Some of you will already have seen my “Talking Point” in Wednesday’s HB Today re Fenton Wilson’s charge of conflict of interest and pre-determination on the dam.
The title placed by HB Today is “I’m sticking with skeptic’s role”. I thought my submitted title was catchier … “I’m not a mushroom”.
The bottom line: I will not be deterred from participating in HBRC deliberations on the dam.
In any event, the text is pasted below (and a scanned version is here).
Comments from all corners are welcome.
I’m not a mushroom
HBRC chairman Fenton Wilson was wrong about councillors wearing ties. He is equally wrong in urging me to withdraw from debate over his proposed Ruataniwha dam, alleging ‘conflict of interest’ and ‘pre-determination’.
I have staunchly raised questions about the wisdom behind the dam. Fenton’s response is to try to silence me.
Ironically, this is the Fenton who declared his support for the dam during campaign season, as did several other current councillors, and has worked incessantly to promote it.
The same Fenton who, along with councillors Alan Dick and Christine Scott, sat until December as directors of HBRIC, the holding company whose sole mission is to sell the dam.
The same Fenton who voted against my motion at the December HBRC meeting, which attempted to put councillors and the HBRC (as distinct from HBRIC) officially on record as being neutral on the dam until and unless needed analyses were available and public consultation had occurred. Fenton & Co couldn’t bring themselves to join me and councillors Barker, Beaven and Graham in declaring their neutrality.
And now, confirming my worst fears, with Fenton’s approval HBRC’s advocacy has intensified. Materials just released for public consultation on the dam include no mention of the risks and disadvantages the public should understand and consider.
My approach has been clear since day one. Faced with a hugely expensive ($300 million to build, $300 million more to use) and environmentally risky proposition, someone should persistently ask the toughest possible questions. I have embraced that skeptic role. I wasn’t elected to be a mere cheerleader for a project of this consequence.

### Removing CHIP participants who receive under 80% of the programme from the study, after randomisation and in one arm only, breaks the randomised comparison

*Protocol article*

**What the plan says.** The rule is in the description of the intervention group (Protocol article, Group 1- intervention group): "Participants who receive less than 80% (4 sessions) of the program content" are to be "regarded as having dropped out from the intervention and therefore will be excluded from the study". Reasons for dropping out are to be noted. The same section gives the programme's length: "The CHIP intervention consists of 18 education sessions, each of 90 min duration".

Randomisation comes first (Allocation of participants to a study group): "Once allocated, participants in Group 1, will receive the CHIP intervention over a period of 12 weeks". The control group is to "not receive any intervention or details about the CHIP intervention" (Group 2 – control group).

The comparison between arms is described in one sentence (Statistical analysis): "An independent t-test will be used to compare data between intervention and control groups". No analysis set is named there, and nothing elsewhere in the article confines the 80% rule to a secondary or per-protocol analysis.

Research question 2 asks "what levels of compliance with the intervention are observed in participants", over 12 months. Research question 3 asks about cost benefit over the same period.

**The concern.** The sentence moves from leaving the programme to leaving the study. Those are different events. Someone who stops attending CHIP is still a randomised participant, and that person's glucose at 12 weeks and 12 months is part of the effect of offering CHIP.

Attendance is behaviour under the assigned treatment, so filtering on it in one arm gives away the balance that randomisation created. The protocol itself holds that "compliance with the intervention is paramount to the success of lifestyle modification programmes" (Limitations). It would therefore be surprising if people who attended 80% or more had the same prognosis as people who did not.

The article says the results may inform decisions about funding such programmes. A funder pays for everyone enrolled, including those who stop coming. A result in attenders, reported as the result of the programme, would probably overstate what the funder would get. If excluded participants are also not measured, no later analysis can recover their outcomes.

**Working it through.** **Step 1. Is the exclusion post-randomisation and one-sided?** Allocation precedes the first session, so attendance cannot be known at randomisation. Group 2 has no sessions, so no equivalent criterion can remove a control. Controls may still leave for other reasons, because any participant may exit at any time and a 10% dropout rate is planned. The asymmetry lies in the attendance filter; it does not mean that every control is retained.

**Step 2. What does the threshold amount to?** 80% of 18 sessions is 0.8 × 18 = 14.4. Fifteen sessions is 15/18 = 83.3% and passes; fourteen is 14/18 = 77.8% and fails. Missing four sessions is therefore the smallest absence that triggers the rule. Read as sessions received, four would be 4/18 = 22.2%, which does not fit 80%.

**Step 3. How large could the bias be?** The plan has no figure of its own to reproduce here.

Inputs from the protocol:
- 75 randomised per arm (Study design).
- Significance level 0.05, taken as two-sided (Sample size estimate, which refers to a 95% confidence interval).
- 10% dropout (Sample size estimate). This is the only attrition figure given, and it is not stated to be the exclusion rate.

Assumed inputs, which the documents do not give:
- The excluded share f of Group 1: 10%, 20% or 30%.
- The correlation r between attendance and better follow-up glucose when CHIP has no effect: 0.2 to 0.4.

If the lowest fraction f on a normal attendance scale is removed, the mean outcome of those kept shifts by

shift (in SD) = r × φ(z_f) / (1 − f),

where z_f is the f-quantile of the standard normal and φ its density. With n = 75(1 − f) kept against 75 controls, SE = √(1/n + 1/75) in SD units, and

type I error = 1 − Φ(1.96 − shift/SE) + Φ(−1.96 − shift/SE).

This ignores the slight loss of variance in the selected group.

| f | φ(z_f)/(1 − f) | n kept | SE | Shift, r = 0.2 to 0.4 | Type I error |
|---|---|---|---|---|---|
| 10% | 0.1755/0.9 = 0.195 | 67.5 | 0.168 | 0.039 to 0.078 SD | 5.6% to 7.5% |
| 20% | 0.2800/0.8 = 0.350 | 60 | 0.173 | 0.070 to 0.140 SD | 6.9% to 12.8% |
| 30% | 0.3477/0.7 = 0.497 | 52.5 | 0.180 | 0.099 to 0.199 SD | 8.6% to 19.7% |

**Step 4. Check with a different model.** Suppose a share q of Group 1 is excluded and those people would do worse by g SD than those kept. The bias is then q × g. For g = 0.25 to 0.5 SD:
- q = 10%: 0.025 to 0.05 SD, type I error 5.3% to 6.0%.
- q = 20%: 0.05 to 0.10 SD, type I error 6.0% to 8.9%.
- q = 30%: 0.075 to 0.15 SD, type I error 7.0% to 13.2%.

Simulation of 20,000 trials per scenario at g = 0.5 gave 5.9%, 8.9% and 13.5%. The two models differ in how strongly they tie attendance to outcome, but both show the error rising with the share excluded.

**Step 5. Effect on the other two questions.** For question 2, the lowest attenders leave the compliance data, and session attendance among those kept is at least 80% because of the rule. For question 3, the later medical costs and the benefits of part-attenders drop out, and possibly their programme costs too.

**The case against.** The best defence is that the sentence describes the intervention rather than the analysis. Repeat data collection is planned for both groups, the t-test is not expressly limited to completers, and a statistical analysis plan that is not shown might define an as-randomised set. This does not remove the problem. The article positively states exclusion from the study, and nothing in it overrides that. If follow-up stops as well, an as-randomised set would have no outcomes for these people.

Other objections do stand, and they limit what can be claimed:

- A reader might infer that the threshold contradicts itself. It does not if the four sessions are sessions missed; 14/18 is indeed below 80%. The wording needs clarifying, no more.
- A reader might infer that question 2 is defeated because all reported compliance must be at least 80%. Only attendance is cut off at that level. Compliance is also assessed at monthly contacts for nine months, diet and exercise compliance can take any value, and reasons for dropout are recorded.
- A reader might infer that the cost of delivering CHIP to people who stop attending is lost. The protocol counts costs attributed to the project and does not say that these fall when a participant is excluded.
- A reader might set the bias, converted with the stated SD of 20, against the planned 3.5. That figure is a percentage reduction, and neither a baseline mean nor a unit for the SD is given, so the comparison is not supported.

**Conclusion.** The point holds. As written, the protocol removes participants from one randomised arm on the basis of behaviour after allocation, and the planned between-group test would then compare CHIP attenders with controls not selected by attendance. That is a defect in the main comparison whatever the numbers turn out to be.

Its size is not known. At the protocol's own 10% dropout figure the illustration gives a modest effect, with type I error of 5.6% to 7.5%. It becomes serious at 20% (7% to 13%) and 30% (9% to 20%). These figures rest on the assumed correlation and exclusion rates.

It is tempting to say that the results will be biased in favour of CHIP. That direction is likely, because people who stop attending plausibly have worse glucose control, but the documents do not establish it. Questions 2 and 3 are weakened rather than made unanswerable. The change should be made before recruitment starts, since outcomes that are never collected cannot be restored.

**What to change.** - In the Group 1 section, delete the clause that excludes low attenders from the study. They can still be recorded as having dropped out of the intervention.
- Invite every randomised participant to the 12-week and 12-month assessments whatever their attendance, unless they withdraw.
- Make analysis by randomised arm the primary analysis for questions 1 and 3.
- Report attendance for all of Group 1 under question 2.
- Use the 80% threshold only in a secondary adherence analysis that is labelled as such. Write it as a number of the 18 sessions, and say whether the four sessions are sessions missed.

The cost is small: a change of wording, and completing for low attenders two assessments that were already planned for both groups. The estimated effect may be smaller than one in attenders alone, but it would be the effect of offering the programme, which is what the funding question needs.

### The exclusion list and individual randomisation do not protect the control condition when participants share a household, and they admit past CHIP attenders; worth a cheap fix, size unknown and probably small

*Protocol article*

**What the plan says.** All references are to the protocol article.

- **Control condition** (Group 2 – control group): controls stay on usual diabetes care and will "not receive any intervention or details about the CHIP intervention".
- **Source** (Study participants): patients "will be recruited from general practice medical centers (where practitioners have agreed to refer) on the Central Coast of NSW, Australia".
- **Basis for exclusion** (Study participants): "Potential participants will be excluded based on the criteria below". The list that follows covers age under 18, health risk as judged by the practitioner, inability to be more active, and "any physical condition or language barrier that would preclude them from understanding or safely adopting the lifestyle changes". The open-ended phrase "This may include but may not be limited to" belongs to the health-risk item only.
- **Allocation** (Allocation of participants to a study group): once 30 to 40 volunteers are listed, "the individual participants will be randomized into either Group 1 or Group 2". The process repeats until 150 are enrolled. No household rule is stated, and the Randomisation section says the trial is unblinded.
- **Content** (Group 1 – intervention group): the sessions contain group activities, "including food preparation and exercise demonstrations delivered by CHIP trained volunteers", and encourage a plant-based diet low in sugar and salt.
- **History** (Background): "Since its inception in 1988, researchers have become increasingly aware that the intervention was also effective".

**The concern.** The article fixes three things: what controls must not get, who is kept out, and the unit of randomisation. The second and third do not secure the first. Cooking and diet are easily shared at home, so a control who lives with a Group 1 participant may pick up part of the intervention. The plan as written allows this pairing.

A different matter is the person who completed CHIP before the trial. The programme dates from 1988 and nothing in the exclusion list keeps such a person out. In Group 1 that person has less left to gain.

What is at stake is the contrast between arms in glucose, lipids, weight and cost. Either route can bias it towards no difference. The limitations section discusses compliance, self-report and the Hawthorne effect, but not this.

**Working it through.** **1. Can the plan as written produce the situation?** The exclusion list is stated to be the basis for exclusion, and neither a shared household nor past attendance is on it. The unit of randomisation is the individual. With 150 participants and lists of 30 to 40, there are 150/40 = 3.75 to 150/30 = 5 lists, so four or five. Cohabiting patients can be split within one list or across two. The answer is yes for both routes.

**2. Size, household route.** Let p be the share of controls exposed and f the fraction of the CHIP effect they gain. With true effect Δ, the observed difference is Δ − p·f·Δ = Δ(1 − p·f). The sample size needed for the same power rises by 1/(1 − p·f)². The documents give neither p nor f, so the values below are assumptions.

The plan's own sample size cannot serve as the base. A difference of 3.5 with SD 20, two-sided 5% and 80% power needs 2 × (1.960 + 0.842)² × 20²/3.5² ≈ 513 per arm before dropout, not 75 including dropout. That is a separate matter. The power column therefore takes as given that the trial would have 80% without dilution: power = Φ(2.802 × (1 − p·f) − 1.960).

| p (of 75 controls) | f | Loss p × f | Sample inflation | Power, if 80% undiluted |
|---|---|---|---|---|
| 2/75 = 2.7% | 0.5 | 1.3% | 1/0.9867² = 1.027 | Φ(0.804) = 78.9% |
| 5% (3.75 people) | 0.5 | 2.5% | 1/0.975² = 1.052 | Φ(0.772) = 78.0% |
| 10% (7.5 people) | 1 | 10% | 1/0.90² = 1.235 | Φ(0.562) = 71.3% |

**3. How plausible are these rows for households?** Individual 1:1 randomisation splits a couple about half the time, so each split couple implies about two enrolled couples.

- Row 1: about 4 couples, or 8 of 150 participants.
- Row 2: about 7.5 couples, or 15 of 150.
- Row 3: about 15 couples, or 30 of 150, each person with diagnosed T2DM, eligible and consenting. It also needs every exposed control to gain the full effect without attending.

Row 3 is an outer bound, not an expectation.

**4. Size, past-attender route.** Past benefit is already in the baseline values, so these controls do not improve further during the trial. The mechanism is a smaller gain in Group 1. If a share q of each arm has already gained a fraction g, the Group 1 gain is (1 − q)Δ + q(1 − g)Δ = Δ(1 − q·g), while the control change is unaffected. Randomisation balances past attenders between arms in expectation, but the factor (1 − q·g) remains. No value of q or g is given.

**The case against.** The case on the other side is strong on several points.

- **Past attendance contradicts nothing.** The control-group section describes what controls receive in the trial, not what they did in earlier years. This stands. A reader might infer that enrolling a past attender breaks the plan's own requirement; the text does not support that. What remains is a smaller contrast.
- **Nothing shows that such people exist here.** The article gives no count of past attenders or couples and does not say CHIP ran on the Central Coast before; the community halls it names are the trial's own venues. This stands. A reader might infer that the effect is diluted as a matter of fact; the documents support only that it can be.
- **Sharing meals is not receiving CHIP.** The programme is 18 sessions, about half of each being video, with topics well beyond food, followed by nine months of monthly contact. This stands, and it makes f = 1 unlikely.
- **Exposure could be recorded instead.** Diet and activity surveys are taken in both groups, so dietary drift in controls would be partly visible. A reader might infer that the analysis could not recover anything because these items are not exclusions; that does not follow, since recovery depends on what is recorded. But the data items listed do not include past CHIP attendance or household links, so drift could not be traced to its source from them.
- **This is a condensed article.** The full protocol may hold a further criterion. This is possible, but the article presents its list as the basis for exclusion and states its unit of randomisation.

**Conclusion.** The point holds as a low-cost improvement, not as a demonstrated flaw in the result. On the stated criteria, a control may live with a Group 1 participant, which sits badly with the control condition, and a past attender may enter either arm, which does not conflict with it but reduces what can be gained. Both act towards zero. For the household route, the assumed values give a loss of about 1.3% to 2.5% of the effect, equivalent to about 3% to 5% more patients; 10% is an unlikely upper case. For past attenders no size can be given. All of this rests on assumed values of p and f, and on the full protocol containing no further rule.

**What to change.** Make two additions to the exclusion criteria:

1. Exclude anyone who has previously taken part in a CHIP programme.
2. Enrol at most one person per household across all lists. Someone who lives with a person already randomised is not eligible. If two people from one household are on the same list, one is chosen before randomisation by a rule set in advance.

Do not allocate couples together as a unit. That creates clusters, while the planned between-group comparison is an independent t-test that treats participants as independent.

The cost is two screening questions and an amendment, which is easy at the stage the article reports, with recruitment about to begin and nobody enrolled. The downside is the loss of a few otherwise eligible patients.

Or as Councillor Graham puts it, “We weren’t elected to be mushrooms, kept in the dark.”
Well before voters put me on the Council, I sat on the dam stakeholders group and asked questions. For that, CHB Peter Butler tried to get me kicked off the group, with its chairman, now-councillor Debbie Hewitt, standing by passively. I refused to withdraw then and I won’t withdraw now.
Subsequently, I helped establish Transparent Hawke’s Bay (THB). Its apparently controversial (to Fenton) mission is to “focus exclusively on open processes, reliable information, and public involvement in councils’ decision-making affecting the people of Hawke’s Bay.”
One of THB’s first acts was a request to delay ‘call-in’ of the dam proposal and Tukituki plan change by the Environment Minister. THB (and others like Ngati Kahungunu) argued the proposal was insufficiently examined at that point, especially in its financial and economic aspects, to set in motion a Board of Inquiry (BOI) process. THB’s request was rejected. Consequently, last July THB urged the Board not to award consents because the requisite analyses were not yet available or vetted. Indeed, we still don’t have our ‘independent’ assessment from Deloitte.
In January, I verbally presented to the BOI on behalf of the group. THB did not oppose the dam, but instead urged the BOI to take our concerns about ratepayer risk and benefits into account before making its decision.
Fenton Wilson seeks to question my integrity and make an issue out of my involvement in THB (and A Better Hawke’s Bay, for that matter), as if I were intending to deceive the people of Hawke’s Bay. In fact, my official candidate’s profile, delivered to some 37,000 voters, explicitly noted that I “co-founded community groups like A Better Hawke’s Bay and Transparent Hawke’s Bay.”
I’ve reviewed the guidance available from the Auditor-General regarding non-monetary conflicts of interest and impartiality. The precedents cited do not require councillors to be intellectual eunuchs or blank slates. They recognize that councillors will bring points of view and past associations to the council table. All that is expected is that councillors act with an open mind.
My mind is open. What I have done is ask questions and challenge assumptions, in hopes that my fellow councillors might open theirs as well. To suggest that councillors Wilson, Hewitt, Dick and Scott do not bring a point of view to the table on issues like the dam, amalgamation and rescuing railroads is ludicrous, as any review of the public record will confirm.
I will not be deterred from participating in HBRC deliberations on the dam. I will persist in doing exactly what I was elected to do … ask questions and demand that they be answered. And eventually I’ll weigh all views and evidence and cast my vote.
In deference to Fenton’s strange conception of ‘transparency’, I have resigned as a member of Transparent Hawke’s Bay. Reluctantly, because I fervently believe in its mission and I see no conflict. I resign only because I want no confusion in his mind or anyone else’s between the views I express on the dam as a councillor and any views THB might express on the matter going forward.
I’m not going away, Fenton. And I’m not a mushroom.